To file complaints under the occupational safety and health statute and wage discrimination staute, call the Commissioner of Labor and Industry at 410-767-2992.

To file complaints under the discrimination statute, call the Human Relations Commission (HRC) at 410-767-8600.

Whistleblower Retaliation Claims in Maryland

Unless stated otherwise by a statute, whistleblowers who suffer unlawful retaliation should file a lawsuit with the appropriate court within 3 years of the retaliation.

Public Employees

Complaints under this statute should be filed with the Secretary within 6 months of the retaliation.

State Contractors

Lawsuits under this statute should be filed within 1 year of the retaliation.

Health Care Workers

Claims under this act should be filed with the appropriate court within 1 year of the retaliation or after learning of the retaliation.

Public School Employees

Claims under this act should be filed with the appropriate court within 6 months of the retaliation or after learning of the retaliation. However, whistleblowers are required to exhaust administrative remedies before proceeding with the lawsuit. The deadline for filing administrative complaints is 15 days.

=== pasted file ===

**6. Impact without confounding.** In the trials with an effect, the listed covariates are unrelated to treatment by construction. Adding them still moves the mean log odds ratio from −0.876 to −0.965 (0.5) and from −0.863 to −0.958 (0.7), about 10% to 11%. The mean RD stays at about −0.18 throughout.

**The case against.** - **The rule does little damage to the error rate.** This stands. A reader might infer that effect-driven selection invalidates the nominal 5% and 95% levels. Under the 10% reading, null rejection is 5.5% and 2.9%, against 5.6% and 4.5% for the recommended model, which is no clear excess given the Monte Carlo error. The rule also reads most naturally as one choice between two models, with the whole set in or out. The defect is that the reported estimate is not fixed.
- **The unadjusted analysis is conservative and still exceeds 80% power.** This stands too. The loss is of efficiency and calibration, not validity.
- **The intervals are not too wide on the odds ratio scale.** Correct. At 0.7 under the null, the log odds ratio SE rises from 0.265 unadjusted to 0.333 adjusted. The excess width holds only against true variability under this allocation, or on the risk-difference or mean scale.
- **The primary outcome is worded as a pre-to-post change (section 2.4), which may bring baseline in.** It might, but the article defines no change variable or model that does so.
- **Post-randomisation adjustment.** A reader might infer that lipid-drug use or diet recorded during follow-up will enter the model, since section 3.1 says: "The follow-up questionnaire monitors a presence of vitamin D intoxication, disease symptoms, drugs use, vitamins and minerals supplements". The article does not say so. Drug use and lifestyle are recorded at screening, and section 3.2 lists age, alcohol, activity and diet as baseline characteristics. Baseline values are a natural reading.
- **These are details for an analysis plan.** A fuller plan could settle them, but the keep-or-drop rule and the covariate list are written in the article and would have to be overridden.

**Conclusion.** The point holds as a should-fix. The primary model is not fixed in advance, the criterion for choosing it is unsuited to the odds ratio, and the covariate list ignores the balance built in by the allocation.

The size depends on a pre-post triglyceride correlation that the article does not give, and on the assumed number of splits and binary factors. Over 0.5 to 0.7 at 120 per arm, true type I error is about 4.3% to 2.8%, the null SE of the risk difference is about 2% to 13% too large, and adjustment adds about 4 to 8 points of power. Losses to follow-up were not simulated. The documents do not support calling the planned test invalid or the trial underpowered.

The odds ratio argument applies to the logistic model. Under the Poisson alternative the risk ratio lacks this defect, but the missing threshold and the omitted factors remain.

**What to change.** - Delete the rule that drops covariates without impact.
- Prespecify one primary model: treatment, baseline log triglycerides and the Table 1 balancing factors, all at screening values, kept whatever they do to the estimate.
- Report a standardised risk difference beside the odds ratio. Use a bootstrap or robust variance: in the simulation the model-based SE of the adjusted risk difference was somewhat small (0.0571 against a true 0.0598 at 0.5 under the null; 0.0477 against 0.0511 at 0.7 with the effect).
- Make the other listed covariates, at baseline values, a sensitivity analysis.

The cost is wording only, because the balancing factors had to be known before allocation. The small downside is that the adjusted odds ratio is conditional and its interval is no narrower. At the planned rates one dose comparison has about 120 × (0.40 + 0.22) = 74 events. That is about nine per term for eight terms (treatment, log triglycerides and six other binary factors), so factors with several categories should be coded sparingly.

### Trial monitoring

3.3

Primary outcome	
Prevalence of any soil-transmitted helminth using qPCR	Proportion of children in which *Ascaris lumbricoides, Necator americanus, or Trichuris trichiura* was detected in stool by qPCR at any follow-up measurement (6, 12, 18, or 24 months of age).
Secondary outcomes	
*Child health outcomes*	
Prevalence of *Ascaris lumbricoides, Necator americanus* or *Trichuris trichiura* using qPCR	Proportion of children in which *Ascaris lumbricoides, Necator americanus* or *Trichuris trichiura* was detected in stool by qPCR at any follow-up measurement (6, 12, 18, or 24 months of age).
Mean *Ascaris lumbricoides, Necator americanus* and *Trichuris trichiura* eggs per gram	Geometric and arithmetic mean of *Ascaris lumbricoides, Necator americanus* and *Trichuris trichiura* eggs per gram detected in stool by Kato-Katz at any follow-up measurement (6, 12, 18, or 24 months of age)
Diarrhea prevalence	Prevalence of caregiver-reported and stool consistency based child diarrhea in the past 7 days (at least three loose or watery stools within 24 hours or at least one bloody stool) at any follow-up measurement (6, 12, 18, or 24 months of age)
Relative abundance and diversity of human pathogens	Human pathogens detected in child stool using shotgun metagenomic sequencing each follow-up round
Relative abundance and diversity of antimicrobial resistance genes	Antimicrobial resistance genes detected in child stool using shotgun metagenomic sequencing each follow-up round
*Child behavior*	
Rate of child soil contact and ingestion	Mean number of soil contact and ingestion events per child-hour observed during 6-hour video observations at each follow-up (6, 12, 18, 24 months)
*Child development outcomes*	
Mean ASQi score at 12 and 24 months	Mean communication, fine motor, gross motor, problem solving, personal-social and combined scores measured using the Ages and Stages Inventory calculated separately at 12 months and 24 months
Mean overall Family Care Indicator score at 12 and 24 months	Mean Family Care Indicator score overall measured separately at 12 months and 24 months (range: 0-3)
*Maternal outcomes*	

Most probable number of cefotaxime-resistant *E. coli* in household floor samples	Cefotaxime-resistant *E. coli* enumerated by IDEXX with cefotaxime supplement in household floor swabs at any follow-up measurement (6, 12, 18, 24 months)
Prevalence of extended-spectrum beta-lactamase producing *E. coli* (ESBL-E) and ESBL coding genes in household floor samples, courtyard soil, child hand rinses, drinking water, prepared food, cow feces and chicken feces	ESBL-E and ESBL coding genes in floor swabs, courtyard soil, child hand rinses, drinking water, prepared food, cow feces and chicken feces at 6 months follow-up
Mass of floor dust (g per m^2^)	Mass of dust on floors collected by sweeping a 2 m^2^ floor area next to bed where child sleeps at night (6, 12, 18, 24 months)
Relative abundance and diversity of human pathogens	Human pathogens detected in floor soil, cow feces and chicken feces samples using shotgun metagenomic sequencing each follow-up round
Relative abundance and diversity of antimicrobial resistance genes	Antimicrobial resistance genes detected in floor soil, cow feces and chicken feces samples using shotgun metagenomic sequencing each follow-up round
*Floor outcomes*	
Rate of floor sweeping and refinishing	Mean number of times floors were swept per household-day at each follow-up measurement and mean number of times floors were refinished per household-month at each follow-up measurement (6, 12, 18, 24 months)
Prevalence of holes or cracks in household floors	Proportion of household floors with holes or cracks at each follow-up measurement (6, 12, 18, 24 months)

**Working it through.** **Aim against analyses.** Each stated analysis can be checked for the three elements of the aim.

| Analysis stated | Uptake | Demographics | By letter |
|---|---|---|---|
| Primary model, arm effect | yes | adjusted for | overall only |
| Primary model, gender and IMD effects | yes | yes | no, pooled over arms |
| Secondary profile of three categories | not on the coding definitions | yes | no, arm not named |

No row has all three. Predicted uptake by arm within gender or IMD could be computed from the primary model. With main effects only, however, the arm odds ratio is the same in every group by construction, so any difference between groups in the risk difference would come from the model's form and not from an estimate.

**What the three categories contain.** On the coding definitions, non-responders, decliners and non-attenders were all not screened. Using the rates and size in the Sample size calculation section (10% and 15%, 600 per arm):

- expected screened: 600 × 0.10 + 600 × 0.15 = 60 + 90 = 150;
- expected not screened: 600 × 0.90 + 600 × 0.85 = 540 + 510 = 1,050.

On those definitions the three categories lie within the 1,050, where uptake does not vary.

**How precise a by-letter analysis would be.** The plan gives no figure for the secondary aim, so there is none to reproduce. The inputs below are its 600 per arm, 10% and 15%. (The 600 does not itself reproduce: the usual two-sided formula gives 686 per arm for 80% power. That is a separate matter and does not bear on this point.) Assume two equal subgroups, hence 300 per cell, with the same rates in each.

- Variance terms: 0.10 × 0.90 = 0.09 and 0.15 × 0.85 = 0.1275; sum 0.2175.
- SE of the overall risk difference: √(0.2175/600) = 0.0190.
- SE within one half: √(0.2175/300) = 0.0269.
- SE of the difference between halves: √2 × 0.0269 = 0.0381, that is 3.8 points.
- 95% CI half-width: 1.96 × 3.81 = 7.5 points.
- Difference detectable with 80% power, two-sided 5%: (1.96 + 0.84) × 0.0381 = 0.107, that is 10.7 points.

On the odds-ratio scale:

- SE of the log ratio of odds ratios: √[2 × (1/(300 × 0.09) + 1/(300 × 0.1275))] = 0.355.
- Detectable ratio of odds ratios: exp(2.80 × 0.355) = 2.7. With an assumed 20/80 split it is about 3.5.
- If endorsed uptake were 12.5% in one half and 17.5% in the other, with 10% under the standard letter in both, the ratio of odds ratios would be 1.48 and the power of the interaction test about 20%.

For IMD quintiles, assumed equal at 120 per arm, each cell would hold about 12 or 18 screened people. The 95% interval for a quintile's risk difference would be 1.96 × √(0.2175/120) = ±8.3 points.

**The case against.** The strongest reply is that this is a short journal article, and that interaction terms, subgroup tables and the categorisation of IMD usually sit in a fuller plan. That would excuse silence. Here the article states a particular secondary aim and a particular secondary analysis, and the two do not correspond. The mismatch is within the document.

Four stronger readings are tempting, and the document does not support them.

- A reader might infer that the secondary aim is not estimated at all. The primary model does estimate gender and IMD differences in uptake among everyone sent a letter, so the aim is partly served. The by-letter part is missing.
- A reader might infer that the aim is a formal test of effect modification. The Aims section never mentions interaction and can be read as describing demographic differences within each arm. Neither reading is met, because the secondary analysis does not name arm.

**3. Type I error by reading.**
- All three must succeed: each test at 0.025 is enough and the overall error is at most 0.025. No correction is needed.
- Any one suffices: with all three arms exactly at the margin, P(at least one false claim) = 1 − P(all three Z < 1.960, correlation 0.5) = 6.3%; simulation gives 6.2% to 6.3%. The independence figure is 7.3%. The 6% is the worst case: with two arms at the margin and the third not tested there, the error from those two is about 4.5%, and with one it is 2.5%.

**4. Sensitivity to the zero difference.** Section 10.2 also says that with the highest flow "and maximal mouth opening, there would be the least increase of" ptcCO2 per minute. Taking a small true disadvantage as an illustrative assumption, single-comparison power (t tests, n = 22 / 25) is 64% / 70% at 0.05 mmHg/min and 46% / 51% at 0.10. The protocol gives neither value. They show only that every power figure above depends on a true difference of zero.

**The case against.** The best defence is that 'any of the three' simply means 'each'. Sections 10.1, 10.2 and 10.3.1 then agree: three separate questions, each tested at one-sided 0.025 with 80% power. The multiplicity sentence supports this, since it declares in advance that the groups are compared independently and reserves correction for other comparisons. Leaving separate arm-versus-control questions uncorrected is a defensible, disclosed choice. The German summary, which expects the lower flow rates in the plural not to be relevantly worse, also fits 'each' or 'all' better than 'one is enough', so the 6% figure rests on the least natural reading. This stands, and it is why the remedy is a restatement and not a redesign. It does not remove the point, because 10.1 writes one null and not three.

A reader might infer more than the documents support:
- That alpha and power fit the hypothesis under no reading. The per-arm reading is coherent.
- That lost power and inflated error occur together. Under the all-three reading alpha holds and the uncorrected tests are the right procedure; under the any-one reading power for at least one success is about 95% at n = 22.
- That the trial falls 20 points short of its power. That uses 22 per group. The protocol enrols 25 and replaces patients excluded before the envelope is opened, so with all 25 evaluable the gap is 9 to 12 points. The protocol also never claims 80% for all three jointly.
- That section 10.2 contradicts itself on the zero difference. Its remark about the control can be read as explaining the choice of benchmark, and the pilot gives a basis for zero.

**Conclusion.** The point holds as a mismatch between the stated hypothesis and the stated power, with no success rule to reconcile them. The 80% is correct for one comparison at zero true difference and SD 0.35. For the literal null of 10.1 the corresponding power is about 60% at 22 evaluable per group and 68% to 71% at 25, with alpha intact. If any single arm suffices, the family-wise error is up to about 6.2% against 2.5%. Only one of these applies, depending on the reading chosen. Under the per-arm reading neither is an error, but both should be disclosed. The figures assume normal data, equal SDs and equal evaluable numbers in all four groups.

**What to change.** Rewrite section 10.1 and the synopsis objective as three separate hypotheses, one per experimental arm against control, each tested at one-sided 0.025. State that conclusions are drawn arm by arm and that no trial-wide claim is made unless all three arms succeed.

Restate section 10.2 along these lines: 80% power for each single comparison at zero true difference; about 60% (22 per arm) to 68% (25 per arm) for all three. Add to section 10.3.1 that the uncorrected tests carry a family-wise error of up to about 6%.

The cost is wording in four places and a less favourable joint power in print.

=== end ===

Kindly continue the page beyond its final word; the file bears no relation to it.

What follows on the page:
Occupational Safety and Health

Complaints under this statute should be filed in writing with the Commissioner of Labor and Industry within 30 days of the retaliation.

Discrimination

Complaints under this statute should be filed with the Human Relations Commission (HRC) within 6 months of the retaliation if the employer has 15 or more employees. If the employer involved in the retaliation has less than 15 employees, whistleblowers can only file a lawsuit.

Whistleblower Retaliation and Violation Penalties in Maryland

Unless stated otherwise by a statute, employers who carry out unlawful retaliation against an employee may be liable to the aggrieved employee for a combination or any of the following:

  • Reinstatement of the employee to the previous job position.
  • Reinstatement of full fringe benefits and seniority rights.
  • Lost wages.
  • Litigation costs, including attorney fees.
  • Injunctive relief.
  • Removal of adverse personnel record entries related to the violation.
  • Plus, any other relief deemed appropriate by the court.

Discrimination

Employers who carry out unlawful retaliation against an employee may be liable to the aggrieved employee for a combination or any of the following:

  • Reinstatement of the employee to the previous job position.
  • Reinstatement of full fringe benefits and seniority rights.
  • Lost wages.
  • Litigation costs, including attorney fees.
  • Injunctive relief.
  • Plus, any other relief deemed appropriate by the court.

Monetary compensations are limited to a 36-month period.

Workers’ Compensation

Employers who carry out unlawful retaliation against an employee may be found guilty of a misdemeanor. Upon conviction, they may be liable for a fine not exceeding $500 or a jail term not exceeding 1 year, or both.

Wage Discrimination

The Commissioner may institute an action on behalf of the complainant for injunctive relief and damages.

More Maryland Laws